• Philip Rivers - The Texans' secondary is a fantasy rock. After allowing 24, 27, 27, 24, 31, 31 and 30 in their first seven games, they gave up 29 Sunday to a Chargers team missing its All-Pro tight end as well as its top four wideouts. Rivers, No. 2 all time in passer rating, has to be considered an MVP candidate along with the Manning Brothers. On pace for 5,234 yards (Dan Marino's record is 5,084), Rivers also notched his 22nd straight game with a passing touchdowns -- extending the longest active streak in NFL. The Bolts are ready for their annual second-half drive with Antonio Gates, Malcom Floyd, and Vincent Jackson all due back by Week 12. They get a week off and then four of five games at home.

  • Brett Favre - For once this year, it wasn't Favre who put the Vikes in the hole they had to dig out of late in the game. A Cardinals team that has now scored eight touchdowns on returns to just 11 via the run or pass did the majority of its damage on returns by LaRod Stephens-Howling and Michael Adams. Favre passed Minnesota to the final 17 points of the game, including two touchdowns in the final 3:34 of regulation. Favre's 446 yards are a career-high. His last 400-yard game was on December 5, 1993 -- a span of 16 years, 337 days between games. It's the longest span in NFL history.

  • Michael Vick - As a Vick owner in multiple leagues, this was the missing ingredient to my fantasy teams. More accurate than ever, showing better touch, and reading defenses with more clarity, Vick picked up where he left off with playmaker DeSean Jackson, neither player showing hesitation in returning from injuries. After piling up 74 yards and a touchdown on the ground, Vick joins Randall Cunningham and Steve Young as the only quarterbacks to rush for more than 4,200 career yards.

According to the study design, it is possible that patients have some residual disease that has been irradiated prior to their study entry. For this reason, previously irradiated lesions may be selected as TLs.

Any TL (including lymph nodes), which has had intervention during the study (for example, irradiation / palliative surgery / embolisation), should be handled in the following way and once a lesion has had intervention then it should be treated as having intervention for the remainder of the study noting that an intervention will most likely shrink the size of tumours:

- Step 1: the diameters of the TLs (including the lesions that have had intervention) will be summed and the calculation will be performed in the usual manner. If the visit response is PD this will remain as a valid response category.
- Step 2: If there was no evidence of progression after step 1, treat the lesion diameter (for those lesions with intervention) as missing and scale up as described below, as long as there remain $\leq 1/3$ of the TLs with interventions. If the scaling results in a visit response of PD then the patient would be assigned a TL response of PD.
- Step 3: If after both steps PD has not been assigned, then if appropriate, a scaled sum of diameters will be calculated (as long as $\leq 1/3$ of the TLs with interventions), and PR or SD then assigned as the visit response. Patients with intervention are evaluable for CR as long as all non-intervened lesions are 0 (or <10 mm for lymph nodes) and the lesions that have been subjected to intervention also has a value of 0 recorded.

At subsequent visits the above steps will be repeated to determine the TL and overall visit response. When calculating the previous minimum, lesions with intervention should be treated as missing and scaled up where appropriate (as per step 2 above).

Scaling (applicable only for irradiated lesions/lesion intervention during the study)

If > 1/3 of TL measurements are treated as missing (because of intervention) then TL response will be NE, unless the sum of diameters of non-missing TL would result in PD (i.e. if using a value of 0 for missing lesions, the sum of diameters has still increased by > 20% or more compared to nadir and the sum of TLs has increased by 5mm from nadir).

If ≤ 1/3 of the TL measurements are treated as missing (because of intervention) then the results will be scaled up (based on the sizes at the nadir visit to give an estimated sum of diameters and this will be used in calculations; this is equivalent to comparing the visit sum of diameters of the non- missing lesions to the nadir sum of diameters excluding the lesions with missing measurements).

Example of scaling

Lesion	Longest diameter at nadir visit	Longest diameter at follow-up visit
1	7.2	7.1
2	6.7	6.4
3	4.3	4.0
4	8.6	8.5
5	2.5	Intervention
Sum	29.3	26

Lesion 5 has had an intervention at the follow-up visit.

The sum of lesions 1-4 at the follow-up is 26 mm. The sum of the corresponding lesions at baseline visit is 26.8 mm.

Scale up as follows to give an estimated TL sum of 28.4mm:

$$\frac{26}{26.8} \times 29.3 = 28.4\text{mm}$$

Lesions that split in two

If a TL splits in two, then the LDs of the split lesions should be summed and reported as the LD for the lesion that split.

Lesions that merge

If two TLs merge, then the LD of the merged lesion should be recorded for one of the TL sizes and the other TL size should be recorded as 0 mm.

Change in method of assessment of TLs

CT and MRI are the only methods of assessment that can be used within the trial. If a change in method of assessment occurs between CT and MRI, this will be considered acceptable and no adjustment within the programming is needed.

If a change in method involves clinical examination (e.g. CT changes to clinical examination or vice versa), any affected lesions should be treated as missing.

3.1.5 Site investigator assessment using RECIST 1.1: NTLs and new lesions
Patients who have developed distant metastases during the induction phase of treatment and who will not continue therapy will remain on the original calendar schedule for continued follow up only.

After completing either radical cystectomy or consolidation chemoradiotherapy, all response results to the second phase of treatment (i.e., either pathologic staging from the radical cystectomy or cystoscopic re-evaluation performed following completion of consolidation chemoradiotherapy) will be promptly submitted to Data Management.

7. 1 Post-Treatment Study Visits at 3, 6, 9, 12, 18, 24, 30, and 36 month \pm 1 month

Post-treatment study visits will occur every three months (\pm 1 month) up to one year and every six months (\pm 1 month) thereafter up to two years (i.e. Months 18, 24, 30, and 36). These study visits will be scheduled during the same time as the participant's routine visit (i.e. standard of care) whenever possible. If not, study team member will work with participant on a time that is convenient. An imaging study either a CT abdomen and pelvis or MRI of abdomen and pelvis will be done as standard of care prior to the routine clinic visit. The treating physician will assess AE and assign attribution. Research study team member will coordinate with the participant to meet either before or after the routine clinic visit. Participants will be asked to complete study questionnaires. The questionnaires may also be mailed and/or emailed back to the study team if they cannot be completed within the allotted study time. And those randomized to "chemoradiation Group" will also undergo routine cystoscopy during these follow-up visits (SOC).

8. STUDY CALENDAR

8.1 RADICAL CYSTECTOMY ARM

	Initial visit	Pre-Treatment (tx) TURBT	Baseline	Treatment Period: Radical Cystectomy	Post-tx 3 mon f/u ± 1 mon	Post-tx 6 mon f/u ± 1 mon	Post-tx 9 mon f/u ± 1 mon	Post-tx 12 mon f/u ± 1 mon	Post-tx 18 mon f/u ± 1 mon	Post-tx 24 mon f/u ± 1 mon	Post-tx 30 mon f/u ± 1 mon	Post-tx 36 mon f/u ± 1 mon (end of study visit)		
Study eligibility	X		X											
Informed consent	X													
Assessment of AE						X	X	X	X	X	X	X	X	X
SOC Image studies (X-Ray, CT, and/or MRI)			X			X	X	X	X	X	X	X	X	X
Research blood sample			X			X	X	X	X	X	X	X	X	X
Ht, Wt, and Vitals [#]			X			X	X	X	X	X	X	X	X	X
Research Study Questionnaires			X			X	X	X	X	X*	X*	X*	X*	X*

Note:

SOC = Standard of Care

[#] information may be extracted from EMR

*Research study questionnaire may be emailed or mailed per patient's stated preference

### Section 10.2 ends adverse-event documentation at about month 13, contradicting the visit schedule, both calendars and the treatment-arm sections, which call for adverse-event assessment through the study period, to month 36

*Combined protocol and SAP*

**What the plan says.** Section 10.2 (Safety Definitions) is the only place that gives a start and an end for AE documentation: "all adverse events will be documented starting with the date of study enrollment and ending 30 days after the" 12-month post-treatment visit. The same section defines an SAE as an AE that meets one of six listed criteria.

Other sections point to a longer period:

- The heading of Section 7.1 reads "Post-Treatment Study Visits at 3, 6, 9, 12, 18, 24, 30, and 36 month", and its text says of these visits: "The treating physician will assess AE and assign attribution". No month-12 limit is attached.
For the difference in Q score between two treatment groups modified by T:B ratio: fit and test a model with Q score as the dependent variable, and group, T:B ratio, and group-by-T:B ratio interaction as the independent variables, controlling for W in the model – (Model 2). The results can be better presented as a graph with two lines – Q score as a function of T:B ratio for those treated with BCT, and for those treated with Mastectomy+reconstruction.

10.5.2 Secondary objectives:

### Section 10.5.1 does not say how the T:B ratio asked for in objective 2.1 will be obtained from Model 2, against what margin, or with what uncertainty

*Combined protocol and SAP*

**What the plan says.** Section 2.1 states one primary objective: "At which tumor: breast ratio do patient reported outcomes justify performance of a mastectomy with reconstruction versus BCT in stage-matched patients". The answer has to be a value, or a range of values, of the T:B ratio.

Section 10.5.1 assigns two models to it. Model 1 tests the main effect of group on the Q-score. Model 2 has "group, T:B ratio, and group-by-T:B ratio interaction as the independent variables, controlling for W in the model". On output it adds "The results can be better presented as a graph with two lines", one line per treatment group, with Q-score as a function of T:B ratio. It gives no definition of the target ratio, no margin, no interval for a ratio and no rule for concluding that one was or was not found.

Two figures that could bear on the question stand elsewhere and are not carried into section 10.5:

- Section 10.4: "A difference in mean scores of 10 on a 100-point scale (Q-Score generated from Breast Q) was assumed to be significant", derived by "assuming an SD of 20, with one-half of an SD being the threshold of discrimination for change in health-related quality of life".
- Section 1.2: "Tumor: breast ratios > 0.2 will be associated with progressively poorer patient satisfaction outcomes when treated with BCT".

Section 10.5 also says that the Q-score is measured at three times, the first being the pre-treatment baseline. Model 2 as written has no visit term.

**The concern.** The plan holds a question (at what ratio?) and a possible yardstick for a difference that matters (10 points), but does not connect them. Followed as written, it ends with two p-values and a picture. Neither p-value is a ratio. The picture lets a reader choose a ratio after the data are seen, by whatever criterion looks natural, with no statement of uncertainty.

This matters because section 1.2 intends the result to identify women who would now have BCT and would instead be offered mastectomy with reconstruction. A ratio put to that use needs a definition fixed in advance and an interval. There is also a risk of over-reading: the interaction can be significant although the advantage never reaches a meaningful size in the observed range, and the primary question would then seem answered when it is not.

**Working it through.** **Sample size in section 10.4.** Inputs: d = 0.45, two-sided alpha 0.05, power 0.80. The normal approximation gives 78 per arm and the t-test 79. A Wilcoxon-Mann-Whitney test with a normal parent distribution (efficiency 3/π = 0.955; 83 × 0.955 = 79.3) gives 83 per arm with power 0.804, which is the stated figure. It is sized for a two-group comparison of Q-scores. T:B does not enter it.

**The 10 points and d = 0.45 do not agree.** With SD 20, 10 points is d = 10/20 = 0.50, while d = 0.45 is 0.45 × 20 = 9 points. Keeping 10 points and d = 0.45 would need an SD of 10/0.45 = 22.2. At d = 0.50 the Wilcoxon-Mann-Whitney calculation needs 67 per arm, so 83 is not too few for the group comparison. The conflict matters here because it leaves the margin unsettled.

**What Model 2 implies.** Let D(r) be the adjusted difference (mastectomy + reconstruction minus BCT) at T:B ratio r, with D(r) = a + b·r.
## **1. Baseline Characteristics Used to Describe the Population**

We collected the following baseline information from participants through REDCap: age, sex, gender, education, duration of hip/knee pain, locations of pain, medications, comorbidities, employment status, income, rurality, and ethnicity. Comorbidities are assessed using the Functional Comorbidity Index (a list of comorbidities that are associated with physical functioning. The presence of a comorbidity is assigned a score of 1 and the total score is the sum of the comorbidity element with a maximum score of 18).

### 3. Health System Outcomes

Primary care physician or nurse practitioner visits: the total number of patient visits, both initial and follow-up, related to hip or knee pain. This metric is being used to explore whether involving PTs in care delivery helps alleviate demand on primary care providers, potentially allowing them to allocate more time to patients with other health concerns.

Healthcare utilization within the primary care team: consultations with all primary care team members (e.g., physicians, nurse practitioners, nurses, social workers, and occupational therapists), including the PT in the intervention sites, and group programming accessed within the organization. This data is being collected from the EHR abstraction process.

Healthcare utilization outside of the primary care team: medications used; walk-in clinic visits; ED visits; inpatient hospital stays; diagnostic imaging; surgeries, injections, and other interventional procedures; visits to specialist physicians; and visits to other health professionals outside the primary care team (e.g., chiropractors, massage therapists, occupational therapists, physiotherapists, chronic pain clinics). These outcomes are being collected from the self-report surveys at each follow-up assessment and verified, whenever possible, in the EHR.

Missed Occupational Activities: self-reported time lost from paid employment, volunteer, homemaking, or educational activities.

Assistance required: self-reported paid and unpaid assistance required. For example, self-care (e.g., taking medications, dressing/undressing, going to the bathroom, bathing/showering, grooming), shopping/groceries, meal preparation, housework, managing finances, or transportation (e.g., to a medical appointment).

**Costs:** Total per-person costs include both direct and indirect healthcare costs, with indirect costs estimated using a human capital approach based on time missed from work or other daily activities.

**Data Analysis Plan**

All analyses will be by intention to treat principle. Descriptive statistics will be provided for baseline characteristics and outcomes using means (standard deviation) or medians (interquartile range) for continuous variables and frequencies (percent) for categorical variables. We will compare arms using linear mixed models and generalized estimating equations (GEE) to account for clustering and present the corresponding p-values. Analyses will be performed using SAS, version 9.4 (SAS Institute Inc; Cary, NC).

• Seyi Ajirotutu - Put another one on the board for Rotoworld. Given a "matchup alert" in my Waiver Wired column early in the week and prime billing by Evan Silva in his excellent weekly Matchups column, the Seyi Hey Kid didn't let us down. Activated from the practice squad two weeks ago, the undrafted rookie had his way with first-round CB Kareem Jackson. Ajirotutu got deep for touchdowns of 55 and 28 yards, the latter set up by a key third-down reception in traffic. "Tutu" may be a one-week wonder, but he's worth keeping around through the bye week if you have the roster space. Malcom Floyd (hamstring) is no lock to return in Week 11.

  • Jacob Tamme - Dallas Clark's replacement is the No. 1 tight end in the NFL over the past two weeks. Tamme doesn't quite have Clark's after-the-catch ability, but he runs all of Clark's routes and shows excellent hands. His 11 receptions and 108 yards Sunday came on a whopping 17 targets, most in the league in Week 9. With all of the carnage at the position this year, Tamme is a top-six tight end option the rest of the way.


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    Chris Wesseling is a senior football editor and Dynasty league analyst for Rotoworld.com. The 2011 NFL season marks his fifth year with Rotoworld and his third year contributing to NBCSports.com. He can be found on Twitter @ChrisWesseling.
    Email :Chris Wesseling